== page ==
1. Health
You can opt-out at any time. Please refer to our privacy policy for contact information.

Discuss in my forum

Readers Respond: What Were Your Toughest Alcohol Withdrawal Symptoms and How Did You Cope?

Responses: 7850

By

Updated April 10, 2014

Happy Birthday slimkin1!

Great job on 3 weeks! I'm also 47 and at around 75-80 days now. It just recently started getting easier and the doomy fog is lifting. So hang in there and no matter what don't drink! Loneliness is better than poisoning yourself only to feel more lonely after it wears off anyway. It's kinda hard for me to hang out with my friends who drink because we are no longer on the same wavelength with them two sheets to the wind and me wanting to engage in real conversation. So I read, run, and watch lots of netflix...and I hope I cross paths someday with other souls like myself wanting more out of life than a drunken binge and a hangover.
—Guest Runner girl

To: Josie

I know exactly how you feel. Social anxiety is the bain of my life, and alcohol provides the relief. It's the same for most sufferers. The only relief I've had was when I was given Librium by my GP to get over withdrawal symptoms. That worked, but guess what? it's addictive. Talk about irony....
—Guest Megabeer

To: Yvan

Thanks for your words of encouragement. I'm 2 days off three weeks now. Today is my birthday , the first one I have ever spent sober. I feel a bit depressed with no grog but are getting there by keeping myself busy and taking up reading novels again. I lost a lot through drinking - my children, years that I could have spent looking for a job that I wasted. I'm 47 today. I'm staying away from another drinking friend as well who doesn't think shes an alcoholic but cant live without it. Its a bit lonely without my drinking friends. This site has given me ideas on other things I can do with my life. Thank you
—Guest slimkim1

Hope21

To Yvan Thank you so much for your input. It means a lot to me. Things are on track but i still find it tough. Xxooo
—Guest Caroshannon350@gmail.cpn

To psvtt

Thank you. Seeing people that understand makes me feel better. I don't attend AA, I attend a place called "Terros". Which is a facility that provides psychiatric help (including prescribed medicine) and therapy groups. You have to attend three, two hour sessions a week for a month in order to receive any type of medication. Problem is I'm in these groups with convicted felons, meth addicts, sex addicts, and schizophrenics. I'm not judging anyone, but I'm plainly an alcoholic, I've never been arrested and I don't do any drugs, so I feel a bit nervous in these groups at times. It's free though, covered by my Medicaid, so it's what I have to do. I've cut off members of my family because they are too much for me right now. I had a glass of ice tea on the counter, and I caught my mother-in-law smelling it. I flew off the handle. I threw it in her face and said, "CAN YOU SMELL IT NOW?!" Yeah, I'm a little on edge. So I prefer books and movies, rather then people.
—Guest Josie

Advice

After being forced to go to the hospital, Alcoholism and being alcohol dependent is now permenetly on my medical records. I now may not be accepted for the disability I applied for because of it. I'm running out of money, and fast. If I hadn't drank to excess this would not be so. I tried to treat my social anxiety with alcohol, but nobody seems to focus on the anxiety - just the alcohol. Take the alcohol away, like now, I have anger rages and panic attacks, like I did before I started drinking. But nobody sees this. They just see the alcoholism. This is one heck of a mess I'm in right now. It's like every time I feel like I'm climbing out of the hole, I fall into another one.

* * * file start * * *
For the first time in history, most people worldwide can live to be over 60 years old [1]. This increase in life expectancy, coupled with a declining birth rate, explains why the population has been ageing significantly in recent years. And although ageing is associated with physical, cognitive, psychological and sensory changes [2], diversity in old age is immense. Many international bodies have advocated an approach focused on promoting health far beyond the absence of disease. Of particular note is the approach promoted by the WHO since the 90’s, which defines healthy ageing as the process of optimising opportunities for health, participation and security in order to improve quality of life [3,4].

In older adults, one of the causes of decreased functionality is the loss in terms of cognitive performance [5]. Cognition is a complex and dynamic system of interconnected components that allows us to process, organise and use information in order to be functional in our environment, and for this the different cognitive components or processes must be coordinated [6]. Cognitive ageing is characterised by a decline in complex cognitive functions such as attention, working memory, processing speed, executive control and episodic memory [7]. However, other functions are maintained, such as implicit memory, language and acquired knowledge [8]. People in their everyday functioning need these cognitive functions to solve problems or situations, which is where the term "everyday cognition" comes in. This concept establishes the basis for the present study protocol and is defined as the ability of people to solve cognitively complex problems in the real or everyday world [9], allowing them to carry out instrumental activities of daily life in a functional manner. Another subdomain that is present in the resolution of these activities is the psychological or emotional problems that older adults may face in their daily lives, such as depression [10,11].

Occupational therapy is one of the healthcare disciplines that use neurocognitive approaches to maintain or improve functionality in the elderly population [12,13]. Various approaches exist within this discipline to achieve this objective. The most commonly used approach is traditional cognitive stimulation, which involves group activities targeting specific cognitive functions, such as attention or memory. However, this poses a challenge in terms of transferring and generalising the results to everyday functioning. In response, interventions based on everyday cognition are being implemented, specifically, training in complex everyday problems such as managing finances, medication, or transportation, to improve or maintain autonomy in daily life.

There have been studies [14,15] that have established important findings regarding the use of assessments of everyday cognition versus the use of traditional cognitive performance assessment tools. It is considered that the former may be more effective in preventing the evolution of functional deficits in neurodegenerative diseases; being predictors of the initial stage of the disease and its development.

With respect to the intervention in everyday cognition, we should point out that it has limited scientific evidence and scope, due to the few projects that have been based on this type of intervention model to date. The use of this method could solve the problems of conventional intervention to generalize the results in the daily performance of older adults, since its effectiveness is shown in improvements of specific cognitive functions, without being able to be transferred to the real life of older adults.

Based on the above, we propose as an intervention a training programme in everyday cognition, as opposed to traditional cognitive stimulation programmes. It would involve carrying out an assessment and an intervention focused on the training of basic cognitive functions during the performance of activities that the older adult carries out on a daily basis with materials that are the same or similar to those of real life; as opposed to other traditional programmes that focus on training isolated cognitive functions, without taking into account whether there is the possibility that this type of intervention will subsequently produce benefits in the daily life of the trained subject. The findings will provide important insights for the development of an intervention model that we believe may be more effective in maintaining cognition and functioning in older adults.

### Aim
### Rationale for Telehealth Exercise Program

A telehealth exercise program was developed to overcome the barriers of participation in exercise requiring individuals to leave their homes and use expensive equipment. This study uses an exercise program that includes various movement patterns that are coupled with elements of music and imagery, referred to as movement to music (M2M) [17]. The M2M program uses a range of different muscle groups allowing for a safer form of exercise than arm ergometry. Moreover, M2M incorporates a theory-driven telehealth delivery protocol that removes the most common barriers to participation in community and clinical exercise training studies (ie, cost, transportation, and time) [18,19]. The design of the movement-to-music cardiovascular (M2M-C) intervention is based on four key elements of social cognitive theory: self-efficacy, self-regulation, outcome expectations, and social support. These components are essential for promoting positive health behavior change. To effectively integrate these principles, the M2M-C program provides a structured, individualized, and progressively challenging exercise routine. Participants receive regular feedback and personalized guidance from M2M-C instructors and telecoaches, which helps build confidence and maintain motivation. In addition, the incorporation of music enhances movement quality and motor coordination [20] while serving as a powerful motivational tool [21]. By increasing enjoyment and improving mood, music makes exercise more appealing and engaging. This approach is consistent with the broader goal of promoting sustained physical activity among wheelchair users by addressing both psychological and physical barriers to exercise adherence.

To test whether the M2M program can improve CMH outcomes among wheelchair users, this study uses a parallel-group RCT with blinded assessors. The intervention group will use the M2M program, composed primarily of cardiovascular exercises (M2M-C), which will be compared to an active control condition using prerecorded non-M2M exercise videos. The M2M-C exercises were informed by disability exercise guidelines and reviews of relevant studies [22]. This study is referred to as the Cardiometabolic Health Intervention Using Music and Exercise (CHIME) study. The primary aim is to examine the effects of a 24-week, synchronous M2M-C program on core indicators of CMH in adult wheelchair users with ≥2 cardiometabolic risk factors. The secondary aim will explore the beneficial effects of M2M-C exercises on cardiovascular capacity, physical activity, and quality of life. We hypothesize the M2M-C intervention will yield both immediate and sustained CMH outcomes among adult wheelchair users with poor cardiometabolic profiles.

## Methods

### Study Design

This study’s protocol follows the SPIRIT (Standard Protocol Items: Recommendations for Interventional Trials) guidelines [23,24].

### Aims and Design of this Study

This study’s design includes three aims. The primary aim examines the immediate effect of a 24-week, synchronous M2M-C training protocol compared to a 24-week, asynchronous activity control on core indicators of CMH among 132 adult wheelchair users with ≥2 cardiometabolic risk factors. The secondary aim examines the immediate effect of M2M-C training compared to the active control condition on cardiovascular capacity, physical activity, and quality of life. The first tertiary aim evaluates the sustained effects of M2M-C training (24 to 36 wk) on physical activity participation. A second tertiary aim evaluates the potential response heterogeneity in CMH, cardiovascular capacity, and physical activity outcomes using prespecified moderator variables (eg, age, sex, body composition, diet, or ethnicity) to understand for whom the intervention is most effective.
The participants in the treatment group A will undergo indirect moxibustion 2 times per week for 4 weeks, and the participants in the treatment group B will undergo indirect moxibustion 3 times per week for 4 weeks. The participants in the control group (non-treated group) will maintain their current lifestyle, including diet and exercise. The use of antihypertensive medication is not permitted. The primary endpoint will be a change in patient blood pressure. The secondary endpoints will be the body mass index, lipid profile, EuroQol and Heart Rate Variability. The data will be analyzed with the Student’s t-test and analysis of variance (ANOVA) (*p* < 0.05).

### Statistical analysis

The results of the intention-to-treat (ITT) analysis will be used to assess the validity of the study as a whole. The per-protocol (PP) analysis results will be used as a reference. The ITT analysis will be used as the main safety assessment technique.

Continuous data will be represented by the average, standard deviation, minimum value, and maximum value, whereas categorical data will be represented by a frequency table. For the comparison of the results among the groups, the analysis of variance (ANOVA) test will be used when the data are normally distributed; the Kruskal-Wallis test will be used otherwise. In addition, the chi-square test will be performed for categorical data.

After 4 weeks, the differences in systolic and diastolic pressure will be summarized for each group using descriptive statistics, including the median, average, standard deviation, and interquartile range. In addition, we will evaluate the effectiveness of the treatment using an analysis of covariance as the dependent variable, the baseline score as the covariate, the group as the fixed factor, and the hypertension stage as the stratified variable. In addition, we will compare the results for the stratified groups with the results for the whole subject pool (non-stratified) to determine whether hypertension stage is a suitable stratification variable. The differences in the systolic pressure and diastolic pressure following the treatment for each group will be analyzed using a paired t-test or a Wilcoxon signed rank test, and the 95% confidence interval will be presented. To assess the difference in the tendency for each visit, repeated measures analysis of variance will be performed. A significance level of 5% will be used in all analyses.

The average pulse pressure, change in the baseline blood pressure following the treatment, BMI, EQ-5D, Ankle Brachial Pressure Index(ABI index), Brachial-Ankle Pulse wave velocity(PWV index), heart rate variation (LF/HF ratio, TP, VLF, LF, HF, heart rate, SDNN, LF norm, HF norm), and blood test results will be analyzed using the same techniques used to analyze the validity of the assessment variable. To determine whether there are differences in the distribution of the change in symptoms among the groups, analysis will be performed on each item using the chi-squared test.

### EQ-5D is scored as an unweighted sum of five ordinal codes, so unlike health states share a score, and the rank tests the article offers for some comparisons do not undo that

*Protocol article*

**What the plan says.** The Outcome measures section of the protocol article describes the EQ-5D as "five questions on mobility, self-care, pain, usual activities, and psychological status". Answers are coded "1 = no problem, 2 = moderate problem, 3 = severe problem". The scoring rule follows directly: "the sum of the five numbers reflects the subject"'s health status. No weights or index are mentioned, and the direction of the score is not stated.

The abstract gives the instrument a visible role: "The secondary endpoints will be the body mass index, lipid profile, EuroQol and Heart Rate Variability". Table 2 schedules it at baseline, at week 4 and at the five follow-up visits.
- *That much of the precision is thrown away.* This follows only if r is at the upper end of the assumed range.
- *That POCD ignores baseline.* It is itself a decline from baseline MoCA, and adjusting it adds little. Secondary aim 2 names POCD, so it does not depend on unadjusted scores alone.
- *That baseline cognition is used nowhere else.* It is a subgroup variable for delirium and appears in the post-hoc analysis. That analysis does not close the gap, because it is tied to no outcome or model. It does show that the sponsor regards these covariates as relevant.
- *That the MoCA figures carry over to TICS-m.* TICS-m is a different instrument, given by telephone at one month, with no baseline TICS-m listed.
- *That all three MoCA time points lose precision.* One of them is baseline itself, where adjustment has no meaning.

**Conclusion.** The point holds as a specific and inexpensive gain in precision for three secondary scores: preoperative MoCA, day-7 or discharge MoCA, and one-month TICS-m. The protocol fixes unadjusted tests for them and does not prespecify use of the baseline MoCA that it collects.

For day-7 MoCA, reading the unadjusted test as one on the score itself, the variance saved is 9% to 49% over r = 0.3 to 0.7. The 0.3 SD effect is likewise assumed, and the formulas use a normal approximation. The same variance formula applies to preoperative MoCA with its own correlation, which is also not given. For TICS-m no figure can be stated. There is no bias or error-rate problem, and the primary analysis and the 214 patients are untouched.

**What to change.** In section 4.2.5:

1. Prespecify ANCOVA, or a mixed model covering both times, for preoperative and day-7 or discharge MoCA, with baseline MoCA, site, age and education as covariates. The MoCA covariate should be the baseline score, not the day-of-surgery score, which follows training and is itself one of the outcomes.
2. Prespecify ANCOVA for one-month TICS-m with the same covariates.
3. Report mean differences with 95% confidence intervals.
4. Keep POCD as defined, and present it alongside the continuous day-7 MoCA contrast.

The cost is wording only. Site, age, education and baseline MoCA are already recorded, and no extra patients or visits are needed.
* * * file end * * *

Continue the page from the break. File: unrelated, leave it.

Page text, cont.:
—Guest Josie

To: hope21

That was a very deep and emotional post. It brought tears in my eyes. It is awful to realize what alcohol has done to us. I have lost a lot in my life, or I destroyed a lot, I prefer to say now. I tried so many times to give up, I always came back to drinking. I am soon 7 months sober, I tried last year, I relapse after 9 months. I can say today, I am done. I will never allow alcohol to destroy once more what I am rebuilding. I am a recovering alcoholic, not a recovered alcoholic. I keep in mind the physical withdrawals, the anxieties, the oppression that followed, but I remember and will never forget the madness, how stupid, proud and arrogant I was, how I used to think I was the only one who was living hell because of my addiction. I was making everyone suffer, I couldn't see it, or worse I didn't care. Today, I know life can be a bitch, but I am doing well because I know life can be beautiful as well if we want to make it beautiful. Thank you for sharing. Yes we can be happy. Hugs.
—Guest Yvan

To guest scared

I was gonna come on here and write about how i'm on day 36 of no booze and then I read Guest Scareds post. It resonated so much. I was coming onto this site for years and reading the posts. Like every Monday after the weekends bingeing and I always promised it was my last time feeling like that but come Friday I was always back to it. Over the years I kept drinking relatively under control but there would always be a slip up every few months and I know the withdrawals get worse and worse and more crippling every time. I also know "keeping it under control" is just too much effort. Us alcoholics obsess over booze too much that keeping in check just becomes draining and the inevitable is never far away. Learning to live again without the crutch of booze is the real answer. I'm no expert and I definitely haven't cracked this thing yet but keep going. Day 1 sucks but these early days are there to teach you. I am not religious but I believe in myself to do the right thing. Keep going!!